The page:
The leadership team of Safe Harbor of Chester County, which helps the needy transition to independence, took the opportunity recently to reflect on not only this year but prior ones as well.
The introspection is understandable, given that the organization — along with the county and the nation — is feeling a general uplift from the spring weather. And the ebb of the coronavirus pandemic.
It’s a time to be upbeat, and CEO Judy Jeffords-Homitz projects a related sense of optimism.
Gratitude and Compassion
She expressed gratitude for “the outpouring of support we at Safe Harbor of Chester County have received from our community. Because of this generosity of spirit, we have continued to serve and make a difference for the homeless and food insecure of Chester County each day.”
She’s also grateful for the way her staff and the residents responded to the necessary safety protocols associated with COVID-19.
“When the pandemic hit last March,” Jeffords-Homitz explained, “We chose to relocate our residents to a local hotel so they could more easily social distance themselves.”
The necessary move created numerous challenges. Safe Harbor and its staff:
- Received CDC safety guideline training
- Shifted schedules to ensure a 24-hour presence in the hosting hotel
- Accommodated the revised transportation needs of employed residents
- Ironed out logistics for hot meals, laundry, and delivery of personal items
While residents were offsite, the staff reconfigured Safe Harbor’s interior layout in anticipation of their return. Changes ensured compliance with current CDC and Pennsylvania Department of Health requirements. With revised health guidelines in mind, employees:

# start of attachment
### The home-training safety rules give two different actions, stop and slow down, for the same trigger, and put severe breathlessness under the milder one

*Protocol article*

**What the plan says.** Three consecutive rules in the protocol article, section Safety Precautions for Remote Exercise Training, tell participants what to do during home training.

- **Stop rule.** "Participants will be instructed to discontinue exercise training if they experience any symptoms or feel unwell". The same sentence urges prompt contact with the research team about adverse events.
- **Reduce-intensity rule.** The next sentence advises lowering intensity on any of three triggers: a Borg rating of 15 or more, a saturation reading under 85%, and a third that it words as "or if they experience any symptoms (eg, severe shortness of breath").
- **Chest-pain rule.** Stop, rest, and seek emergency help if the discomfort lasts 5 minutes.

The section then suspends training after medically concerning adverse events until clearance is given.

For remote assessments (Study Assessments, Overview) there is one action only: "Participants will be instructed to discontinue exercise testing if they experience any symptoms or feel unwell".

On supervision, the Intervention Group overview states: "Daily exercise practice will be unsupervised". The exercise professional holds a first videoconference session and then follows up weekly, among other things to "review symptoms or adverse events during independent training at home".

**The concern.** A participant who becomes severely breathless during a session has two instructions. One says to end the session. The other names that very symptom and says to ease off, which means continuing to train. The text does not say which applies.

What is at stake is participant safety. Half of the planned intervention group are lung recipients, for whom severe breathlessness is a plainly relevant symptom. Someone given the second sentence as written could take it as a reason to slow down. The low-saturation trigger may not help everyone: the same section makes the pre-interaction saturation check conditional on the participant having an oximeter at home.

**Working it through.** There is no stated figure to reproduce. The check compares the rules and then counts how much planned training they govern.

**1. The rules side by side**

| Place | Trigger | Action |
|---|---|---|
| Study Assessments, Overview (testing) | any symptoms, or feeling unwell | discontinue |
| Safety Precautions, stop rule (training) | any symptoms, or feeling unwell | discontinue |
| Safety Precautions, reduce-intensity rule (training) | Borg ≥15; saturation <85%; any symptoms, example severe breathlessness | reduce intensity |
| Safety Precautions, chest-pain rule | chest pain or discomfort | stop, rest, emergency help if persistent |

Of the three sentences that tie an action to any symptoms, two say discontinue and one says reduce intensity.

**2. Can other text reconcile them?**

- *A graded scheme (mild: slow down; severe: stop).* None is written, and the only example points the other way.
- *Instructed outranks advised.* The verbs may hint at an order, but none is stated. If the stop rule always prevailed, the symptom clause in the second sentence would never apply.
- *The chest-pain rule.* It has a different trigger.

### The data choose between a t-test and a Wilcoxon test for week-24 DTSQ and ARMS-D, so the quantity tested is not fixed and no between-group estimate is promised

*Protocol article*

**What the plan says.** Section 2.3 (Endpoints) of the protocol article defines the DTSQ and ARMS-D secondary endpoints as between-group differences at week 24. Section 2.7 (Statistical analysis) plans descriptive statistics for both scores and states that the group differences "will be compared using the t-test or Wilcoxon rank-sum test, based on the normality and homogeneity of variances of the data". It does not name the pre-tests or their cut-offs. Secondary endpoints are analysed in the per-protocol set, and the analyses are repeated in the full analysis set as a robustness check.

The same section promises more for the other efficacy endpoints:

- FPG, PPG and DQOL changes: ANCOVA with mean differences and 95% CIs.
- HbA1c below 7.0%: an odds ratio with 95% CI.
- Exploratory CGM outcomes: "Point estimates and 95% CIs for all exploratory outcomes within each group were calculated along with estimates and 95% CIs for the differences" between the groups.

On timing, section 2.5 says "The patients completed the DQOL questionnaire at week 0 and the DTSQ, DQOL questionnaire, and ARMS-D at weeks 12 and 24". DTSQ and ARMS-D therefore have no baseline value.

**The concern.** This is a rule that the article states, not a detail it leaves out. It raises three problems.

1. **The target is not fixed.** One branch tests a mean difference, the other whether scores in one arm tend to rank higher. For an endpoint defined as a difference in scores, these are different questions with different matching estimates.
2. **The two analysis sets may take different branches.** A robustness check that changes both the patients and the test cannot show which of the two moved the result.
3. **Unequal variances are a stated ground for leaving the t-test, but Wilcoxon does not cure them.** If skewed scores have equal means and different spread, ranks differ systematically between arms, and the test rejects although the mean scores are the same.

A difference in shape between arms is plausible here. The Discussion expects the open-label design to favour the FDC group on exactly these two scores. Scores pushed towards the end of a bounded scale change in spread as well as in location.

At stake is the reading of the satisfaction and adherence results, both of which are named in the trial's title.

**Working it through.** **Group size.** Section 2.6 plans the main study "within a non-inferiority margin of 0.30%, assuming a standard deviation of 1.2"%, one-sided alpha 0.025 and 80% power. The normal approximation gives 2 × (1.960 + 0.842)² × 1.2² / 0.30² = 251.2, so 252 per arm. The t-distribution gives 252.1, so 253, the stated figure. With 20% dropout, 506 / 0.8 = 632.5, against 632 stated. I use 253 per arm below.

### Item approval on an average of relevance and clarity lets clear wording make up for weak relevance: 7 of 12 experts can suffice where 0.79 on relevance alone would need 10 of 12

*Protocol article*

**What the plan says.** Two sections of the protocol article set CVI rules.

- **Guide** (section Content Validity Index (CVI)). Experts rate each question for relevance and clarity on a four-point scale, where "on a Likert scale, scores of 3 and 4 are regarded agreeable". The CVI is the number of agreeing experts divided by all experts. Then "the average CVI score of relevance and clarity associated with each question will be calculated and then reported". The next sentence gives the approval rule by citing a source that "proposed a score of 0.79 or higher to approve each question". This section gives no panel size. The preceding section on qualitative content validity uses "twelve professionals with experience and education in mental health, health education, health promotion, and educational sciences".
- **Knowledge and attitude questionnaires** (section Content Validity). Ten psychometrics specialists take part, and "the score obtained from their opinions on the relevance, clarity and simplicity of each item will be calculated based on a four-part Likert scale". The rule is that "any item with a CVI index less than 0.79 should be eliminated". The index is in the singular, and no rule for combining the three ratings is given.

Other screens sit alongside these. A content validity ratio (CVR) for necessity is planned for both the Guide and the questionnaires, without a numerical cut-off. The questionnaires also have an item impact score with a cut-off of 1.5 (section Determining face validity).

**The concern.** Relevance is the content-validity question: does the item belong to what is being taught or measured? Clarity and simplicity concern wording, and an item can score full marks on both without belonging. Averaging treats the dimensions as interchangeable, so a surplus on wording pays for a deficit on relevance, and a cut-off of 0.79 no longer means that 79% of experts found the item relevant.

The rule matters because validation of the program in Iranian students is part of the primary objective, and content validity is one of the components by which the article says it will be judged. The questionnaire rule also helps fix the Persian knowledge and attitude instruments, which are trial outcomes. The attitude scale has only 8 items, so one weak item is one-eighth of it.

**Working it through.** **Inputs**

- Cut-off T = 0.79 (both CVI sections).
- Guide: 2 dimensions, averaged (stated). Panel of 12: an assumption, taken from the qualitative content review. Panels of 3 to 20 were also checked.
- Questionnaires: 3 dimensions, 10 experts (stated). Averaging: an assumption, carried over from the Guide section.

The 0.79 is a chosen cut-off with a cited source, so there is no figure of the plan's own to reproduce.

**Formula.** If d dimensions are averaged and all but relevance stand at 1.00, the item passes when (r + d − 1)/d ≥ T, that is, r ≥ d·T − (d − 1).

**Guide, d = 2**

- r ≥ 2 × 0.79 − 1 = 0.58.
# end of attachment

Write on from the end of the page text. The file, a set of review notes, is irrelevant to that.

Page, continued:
- Rearranged common areas and sleeping quarters to enable distancing
- Installed Plexiglas and distancing signage
- Participated in training on protocols and procedures to guard against infection
- Revised the free hot lunch program for contactless pickup
All efforts proved successful.
Jeffords-Homitz is also mindful, however, that many families did not fare as well.
“The sadness we carry is that other friends and family members have not been so lucky, and we mourn their passing along with their loved ones,” she said.
Something to Celebrate
Jeffords-Homitz mentioned a milestone that was somewhat eclipsed as the local health crisis stretched on: Safe Harbor’s 25th anniversary.
Now, as the gloom of the pandemic clears, she and her colleagues are in a more appropriate frame of mind to mark the occasion.
The organization’s beginnings are rooted in a 1992 task force of local politicians and community members. The mission? Help homeless neighbors.
The fledgling outreach started as a traveling shelter that tucked residents in area churches as needs arose.
Three years later, it established a permanent home.
The watchword from the very beginning was “low-demand,” meaning no one in need of help would be turned away from an available space.
In 2007, the organization branched out with a Single Homeless Women’s Task Force. The offshoot came about to meet a female-centric rising need throughout Chester County.
When the four beds allotted to this program proved inadequate, Safe Harbor undertook a major building expansion. By March 2010, accommodations were ample enough to house 20 women and 20 men concurrently.
“For 25 years the mission of Safe Harbor is to provide housing, food, and access to support services in a structured environment for homeless single men and women in Chester County,” Jeffords-Homitz concluded. “We can continue this mission because of the community’s support.”
She issued a call for donations, volunteers, and even board members to maintain the current forward momentum. Contact Safe Harbor for details.
Building on its past success — while continuing to stretch toward future goals — Safe Harbor is focused and energetic enough to serve Chester County for another quarter-century.
And far beyond that.